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Louder Than War’s 21 Best Music Books of 20212. Paul Morley — From Manchester with Love: The Life and Opinions of Tony Wilson (Faber)

In case it wasn’t yet clear to you, reader, this is no ordinary biography. If you’re anticipating a straightforward telling of Tony Wilson’s life, you’ll need to wait for another book. Coming in at almost 600 pages, it does report on some of the nodal points you might expect: his years at Cambridge, that much-mythologised Sex Pistols gig at the Lesser Free Trade Hall, the founding of Factory Records, and the opening and closing of the Haçienda. Yet those events are just a small part of a narrative in which Paul Morley champions Tony Wilson as a protagonist at the center of a distinctly modern fiction . . . . The metafictional qualities of Wilson’s life become the center of From Manchester with Love as Morley explains, “Tony Wilson would say, wearing the mask of Laurence Sterne, ‘What a large volume of adventures may be grasped within this little span of life by him who interests himself in everything.’” For after all, “Tony Wilson, who could never be separated from his work, was always playing himself.” The myth, the legend, the real-life cock and bull story.

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Louder Than War’s 21 Best Music Books of 20211. Bob Stanley and Tessa Norton — Excavate! The Wonderful and Frightening World of The Fall (Faber)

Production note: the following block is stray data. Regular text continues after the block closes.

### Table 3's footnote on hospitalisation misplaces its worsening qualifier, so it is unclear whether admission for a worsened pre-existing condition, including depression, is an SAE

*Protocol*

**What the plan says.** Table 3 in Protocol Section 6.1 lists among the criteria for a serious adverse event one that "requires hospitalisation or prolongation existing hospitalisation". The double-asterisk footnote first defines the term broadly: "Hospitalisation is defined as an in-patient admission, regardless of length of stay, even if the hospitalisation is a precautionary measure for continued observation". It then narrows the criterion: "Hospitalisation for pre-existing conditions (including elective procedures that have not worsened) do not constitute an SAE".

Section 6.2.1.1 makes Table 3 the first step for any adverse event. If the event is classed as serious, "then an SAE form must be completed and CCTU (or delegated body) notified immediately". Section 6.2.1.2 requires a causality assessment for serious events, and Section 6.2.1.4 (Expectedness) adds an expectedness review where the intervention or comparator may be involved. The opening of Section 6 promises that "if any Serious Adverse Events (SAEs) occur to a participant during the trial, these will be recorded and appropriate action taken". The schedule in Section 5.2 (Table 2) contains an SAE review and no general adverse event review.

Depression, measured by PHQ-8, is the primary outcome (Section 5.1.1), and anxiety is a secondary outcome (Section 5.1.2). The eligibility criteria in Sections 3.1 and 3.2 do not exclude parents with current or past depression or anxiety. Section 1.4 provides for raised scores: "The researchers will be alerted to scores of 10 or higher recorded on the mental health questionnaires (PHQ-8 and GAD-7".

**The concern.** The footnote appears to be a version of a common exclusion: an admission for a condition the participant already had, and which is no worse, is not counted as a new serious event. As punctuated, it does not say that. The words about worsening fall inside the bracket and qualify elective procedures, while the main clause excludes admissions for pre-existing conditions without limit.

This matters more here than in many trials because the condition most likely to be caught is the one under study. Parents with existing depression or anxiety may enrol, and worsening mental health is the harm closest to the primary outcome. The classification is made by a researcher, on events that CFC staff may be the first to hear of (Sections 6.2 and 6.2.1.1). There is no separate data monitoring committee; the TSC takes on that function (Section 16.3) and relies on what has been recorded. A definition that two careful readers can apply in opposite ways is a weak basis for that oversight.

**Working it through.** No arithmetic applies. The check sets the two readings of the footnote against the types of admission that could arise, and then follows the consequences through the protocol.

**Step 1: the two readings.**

When Norton and Stanley say this book is not a biography, they mean it! And that’s just the beginning. The contents of Excavate! are broad and varied, with a wealth of essays by writers in seemingly disparate yet deeply intertwined fields. It also contains an abundance of images, including reproduced ephemera like handbills and correspondence, fanzines, tickets and playbills, handwritten lyrics, and, of course, album graphics. It’s deeply philosophical, and as a whole the book sublimely raises more questions than it answers . . . . At its heart, the book suggests that no definition of The Fall will ever be fully complete regardless of the amount of excavation that occurs. It’s a book that requires a constant return—coming back to its fragments over and over again in acts of readerly repetition—to gain new knowledge with each bit-by-bit encounter. Excavate! feels like a Mark E. Smith version of the Arcades Project—never finished, and always producing new meaning.

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Compiled by Audrey Golden from nominations by Melanie Smith, John Robb, Nicky Crewe, Iain Key, Bryony Hegarty, Gordon Rutherford, Wayne Carey, Paul Stevens, Irina Shtreis, Svenja Block, Tim Cooper, and Audrey Golden